When UVM alumnus and Boston Bruins goalie Tim Thomas opted not to attend the team’s celebratory ceremony at the White House, he joined a long list of athletes who have used their fame to make a political statement. Unlike many of these statements, however, Thomas’ fails to resonate.
Thomas announced his decision via Facebook stating, “The federal government has grown out of control, threatening the rights, liberties and property of the people.” For this reason, Thomas continued, “I exercised my right as a free citizen … This was not about politics or party, as in my opinion both parties are responsible for the situation we are in as a country.”
Thomas, who is a known Tea Party supporter and bares the phrase “don’t tread on me” on his goalie mask, certainly has the right to make such political statements, but whether that statement will be recognized as a significant one by his peers and by the public is another issue entirely.
When we look back on the rich history of athletics in our country, there are a few specific examples of political statements that stand out. The most iconic moment of political protest occurred during the 1968 Summer Olympics in Mexico City, where American track and field athletes Tommie Smith and John Carlos took the medal podium and raised their fists in a silent salute to the civil rights movement as the national anthem played behind them. The photo of the two men is one of the most iconic images in the history of American athletics.
For decades, the Olympic Games have been a forum for political protest. In 1980, President Jimmy Carter organized a boycott of the Summer Olympics in Moscow as a response to the Soviet invasion of Afghanistan that took place in the summer of 1979. Four years later, the Soviet Union and 13 other nations boycotted the Summer Olympics in Los Angeles due to, “chauvinistic sentiments and an anti-Soviet hysteria being whipped up in the United States.”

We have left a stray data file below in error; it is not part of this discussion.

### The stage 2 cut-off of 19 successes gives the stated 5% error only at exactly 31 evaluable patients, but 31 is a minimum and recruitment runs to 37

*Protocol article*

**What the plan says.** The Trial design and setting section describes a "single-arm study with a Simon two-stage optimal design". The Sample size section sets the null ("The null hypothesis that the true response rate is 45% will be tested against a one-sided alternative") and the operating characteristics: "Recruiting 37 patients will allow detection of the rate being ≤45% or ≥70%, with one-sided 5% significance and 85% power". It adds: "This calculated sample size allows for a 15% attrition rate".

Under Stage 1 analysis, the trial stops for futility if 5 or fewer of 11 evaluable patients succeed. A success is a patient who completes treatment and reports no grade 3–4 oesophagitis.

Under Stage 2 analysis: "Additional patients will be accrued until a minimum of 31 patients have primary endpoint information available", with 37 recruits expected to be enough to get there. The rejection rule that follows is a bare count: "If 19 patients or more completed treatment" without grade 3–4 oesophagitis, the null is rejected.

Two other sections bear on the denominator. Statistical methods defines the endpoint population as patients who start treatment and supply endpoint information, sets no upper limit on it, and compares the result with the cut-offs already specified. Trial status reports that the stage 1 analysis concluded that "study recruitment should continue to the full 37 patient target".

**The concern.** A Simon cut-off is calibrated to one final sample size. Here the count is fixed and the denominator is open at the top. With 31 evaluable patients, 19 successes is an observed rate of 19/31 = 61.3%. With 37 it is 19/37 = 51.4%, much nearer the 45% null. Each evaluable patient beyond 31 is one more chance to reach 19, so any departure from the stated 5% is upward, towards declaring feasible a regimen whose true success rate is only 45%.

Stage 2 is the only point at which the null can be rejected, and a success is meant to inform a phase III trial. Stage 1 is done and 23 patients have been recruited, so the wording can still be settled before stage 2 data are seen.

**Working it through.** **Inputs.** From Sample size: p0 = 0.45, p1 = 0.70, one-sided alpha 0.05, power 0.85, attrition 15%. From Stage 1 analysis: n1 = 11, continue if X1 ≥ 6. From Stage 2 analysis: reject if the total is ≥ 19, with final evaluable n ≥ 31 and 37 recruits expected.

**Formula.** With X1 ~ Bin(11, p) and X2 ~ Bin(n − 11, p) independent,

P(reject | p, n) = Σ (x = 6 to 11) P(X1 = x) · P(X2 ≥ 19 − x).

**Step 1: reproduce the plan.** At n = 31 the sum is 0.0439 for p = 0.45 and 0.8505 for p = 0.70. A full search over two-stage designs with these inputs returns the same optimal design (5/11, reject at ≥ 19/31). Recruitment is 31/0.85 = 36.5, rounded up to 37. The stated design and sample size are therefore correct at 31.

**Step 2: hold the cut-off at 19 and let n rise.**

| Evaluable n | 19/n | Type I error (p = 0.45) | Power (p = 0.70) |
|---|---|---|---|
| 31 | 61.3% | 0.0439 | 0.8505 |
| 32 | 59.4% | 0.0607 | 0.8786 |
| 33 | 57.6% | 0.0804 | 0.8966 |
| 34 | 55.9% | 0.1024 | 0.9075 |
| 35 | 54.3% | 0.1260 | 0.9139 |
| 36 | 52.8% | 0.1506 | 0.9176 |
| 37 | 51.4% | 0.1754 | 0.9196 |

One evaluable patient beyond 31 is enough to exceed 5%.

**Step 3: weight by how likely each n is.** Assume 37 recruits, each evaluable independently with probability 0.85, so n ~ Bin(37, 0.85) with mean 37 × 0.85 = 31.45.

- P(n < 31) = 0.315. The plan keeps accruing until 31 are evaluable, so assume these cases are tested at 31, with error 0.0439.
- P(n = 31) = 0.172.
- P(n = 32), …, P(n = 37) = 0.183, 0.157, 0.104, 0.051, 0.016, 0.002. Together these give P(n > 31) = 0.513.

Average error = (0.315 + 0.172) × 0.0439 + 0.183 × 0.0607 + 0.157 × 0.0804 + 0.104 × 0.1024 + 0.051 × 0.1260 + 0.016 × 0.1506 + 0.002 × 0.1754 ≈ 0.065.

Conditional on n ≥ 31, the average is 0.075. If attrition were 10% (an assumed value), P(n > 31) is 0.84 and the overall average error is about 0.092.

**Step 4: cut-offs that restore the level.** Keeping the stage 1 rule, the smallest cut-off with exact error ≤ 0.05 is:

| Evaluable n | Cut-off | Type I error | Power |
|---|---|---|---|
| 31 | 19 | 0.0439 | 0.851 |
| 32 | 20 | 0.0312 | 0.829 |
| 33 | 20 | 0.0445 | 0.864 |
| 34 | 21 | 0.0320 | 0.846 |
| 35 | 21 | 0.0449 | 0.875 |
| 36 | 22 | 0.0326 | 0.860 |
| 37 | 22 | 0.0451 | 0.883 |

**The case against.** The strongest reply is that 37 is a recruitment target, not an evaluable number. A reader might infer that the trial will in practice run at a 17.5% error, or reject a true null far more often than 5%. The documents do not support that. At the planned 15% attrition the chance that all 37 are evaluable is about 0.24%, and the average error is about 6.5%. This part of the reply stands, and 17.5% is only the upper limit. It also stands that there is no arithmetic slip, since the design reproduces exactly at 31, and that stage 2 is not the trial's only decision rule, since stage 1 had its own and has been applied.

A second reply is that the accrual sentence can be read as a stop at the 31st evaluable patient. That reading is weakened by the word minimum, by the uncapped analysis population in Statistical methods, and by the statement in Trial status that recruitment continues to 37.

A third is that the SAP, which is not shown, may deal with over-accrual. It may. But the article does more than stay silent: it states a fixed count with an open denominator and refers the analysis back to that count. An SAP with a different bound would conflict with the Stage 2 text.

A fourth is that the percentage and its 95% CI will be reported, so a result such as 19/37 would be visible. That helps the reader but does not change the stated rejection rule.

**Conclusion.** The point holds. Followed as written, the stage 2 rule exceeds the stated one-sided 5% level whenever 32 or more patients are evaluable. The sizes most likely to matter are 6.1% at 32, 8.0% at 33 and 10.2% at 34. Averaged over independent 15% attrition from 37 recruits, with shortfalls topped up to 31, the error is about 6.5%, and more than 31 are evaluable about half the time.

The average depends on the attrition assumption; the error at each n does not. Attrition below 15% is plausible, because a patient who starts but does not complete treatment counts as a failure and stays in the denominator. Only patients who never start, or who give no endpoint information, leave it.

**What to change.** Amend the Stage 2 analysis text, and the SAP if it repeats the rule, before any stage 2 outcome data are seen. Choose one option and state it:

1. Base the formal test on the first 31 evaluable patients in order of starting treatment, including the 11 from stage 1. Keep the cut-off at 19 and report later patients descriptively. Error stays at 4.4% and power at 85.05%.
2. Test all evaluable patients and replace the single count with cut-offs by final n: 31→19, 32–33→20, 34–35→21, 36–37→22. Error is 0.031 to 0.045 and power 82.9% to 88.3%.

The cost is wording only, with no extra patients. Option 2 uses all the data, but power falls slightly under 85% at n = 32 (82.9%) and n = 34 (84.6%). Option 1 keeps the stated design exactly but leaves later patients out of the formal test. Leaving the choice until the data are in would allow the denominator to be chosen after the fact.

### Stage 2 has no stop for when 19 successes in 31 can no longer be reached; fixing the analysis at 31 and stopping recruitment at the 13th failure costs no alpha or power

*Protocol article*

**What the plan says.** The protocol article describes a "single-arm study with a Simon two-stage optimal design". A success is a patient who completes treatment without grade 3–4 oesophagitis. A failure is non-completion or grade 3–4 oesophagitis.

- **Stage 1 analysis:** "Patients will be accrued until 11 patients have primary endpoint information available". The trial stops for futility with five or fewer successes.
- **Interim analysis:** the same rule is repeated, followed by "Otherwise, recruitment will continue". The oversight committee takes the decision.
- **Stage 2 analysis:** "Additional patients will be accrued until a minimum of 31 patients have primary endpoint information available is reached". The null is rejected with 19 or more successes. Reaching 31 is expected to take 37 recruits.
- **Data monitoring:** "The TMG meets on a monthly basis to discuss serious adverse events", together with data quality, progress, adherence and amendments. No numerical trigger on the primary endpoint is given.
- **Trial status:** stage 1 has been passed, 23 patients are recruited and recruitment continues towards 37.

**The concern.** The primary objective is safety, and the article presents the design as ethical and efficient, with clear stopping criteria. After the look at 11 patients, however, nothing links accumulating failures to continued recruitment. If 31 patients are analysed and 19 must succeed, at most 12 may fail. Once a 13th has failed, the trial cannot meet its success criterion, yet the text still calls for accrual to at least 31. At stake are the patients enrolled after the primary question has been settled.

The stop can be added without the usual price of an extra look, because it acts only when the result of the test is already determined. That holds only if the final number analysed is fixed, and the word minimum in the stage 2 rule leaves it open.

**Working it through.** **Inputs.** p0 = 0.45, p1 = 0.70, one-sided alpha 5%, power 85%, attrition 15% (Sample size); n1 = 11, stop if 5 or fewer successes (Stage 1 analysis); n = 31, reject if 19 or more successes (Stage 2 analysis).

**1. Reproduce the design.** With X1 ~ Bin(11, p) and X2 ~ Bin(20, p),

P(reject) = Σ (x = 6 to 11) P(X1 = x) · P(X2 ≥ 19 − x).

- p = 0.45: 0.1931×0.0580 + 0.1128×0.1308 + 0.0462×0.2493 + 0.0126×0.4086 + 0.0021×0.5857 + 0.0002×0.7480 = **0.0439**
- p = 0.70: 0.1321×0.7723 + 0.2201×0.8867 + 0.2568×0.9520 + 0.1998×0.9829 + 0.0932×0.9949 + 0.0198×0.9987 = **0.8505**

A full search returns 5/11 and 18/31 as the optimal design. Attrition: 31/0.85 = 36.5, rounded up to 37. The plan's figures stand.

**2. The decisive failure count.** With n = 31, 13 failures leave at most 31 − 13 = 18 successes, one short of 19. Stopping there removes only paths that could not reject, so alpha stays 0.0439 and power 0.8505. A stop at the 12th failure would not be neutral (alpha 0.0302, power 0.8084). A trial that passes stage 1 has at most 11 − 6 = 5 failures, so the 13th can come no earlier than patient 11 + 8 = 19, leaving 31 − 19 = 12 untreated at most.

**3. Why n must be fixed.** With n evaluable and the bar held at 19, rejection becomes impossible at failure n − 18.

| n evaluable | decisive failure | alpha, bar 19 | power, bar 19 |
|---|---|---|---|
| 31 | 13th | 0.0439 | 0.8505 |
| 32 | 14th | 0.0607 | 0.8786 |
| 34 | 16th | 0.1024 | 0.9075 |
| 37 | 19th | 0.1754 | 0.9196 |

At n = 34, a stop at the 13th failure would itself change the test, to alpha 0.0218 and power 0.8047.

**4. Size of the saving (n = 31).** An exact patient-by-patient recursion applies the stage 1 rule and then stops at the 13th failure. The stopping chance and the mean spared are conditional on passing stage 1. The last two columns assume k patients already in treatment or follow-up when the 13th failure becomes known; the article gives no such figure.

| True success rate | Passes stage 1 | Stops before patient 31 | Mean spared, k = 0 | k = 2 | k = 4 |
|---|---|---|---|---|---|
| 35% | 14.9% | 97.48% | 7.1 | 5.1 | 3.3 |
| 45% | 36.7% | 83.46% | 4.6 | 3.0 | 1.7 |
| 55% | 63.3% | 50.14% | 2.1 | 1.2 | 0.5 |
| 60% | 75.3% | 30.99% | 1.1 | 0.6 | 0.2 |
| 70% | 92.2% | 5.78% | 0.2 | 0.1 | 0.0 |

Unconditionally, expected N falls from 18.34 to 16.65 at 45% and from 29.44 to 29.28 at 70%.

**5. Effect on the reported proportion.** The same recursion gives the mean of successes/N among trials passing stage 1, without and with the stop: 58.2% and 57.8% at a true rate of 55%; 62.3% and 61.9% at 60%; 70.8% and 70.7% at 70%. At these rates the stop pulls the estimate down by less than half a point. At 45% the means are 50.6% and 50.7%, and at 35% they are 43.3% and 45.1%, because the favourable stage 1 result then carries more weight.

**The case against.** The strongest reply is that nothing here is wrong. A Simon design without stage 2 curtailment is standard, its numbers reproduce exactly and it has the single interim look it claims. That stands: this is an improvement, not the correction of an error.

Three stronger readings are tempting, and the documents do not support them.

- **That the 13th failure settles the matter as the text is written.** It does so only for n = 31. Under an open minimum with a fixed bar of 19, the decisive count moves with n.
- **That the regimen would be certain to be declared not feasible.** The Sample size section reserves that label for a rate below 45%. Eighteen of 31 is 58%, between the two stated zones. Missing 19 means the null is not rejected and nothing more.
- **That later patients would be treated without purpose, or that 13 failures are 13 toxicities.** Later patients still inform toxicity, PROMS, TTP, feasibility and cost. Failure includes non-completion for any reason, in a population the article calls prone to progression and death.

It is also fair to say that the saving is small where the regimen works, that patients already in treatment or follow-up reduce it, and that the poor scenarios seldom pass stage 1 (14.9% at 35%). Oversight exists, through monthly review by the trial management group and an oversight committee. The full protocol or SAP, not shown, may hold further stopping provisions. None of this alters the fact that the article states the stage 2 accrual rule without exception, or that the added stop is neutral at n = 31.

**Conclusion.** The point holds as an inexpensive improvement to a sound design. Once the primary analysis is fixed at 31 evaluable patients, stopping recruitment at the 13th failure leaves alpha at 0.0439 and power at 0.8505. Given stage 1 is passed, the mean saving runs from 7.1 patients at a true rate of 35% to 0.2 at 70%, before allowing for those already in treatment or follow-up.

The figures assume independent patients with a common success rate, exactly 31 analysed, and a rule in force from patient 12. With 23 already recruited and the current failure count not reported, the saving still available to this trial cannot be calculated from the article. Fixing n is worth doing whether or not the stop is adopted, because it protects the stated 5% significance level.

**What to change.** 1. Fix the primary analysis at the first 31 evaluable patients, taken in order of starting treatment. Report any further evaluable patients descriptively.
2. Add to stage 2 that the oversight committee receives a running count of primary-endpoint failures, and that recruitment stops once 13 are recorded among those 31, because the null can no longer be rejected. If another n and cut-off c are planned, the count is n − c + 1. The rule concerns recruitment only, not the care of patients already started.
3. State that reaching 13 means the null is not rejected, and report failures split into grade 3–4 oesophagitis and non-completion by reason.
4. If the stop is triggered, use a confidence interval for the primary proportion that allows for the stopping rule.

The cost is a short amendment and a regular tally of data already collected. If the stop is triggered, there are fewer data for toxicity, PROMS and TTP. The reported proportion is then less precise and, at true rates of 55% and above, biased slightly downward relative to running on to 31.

Political protest, however, is not limited to the Olympic stage. In fact, the most controversial political statement ever made was the one by Muhammad Ali in the late 1960s and early 1970s.
Ali, a Muslim and staunch supporter of the American Civil Rights movement, refused to serve in the United States military when he was drafted in 1967. Ali cited his faith as a Muslim and the institutional racism of the United States as the basis for this action. Ali was famously quoted, “I ain’t got no quarrel with them Viet Cong … They never called me ‘nigger.'”
When Ali refused to serve he was arrested and convicted of draft evasion and his professional boxing license was revoked. After a failed appeal, the case was examined by the Supreme Court, where it was eventually overturned in 1971. This sequence of events gave visibility not only to the anti-war movement, but the Civil Rights movement as well. Ali inspired millions of people to support the causes he so vehemently stood up for, and Ali’s legacy as a political symbol rivals his legacy as a fighter.
To even mention Tim Thomas’ political maneuver in the same breath as the courageous actions taken by these three individuals is an insult to their legacies.
Tommie Smith and John Carlos stood on the international stage and raised their fists in the face of racism, returning to America to harassed with hateful ridicule. They sacrificed the glory of Olympic medals for a cause they viewed as more important than their own athletic achievement. Muhammad Ali galvanized millions in support of civil liberties and peace while putting his boxing career second to the causes he believed in.
What did Tim Thomas do? Tim Thomas posted a message to his Facebook page to announce he would boycott a ceremony where the leader of our country would recognize him and his teammates as champions of their sport.
If Tim Thomas has such strong convictions, he should have used the White House visit as a forum to express them. It would have been more effective and legitimate — not to mention he would not have abandoned his team.
Instead, Thomas hid behind a computer screen, using the same forum that is used for insignificant updates of peoples’ lives and pictures of binge drinking to protest the federal government. Which is not exactly standing on the medal podium of the 1968 Olympic Games.
As a UVM student, I am beyond disappointed in Tim Thomas. And if I were a Boston Bruins fan, I would be even more disgusted with him.
Not only did Thomas make a fool of himself for his libertarian stunt, but he completely abandoned the Boston Bruins at a time when they were being recognized for their quintessential embodiment of what it means to be a team. The Boston Bruins are disappointed in him, the University of Vermont should be disappointed him and, Bruins fans, you should be disappointed in him.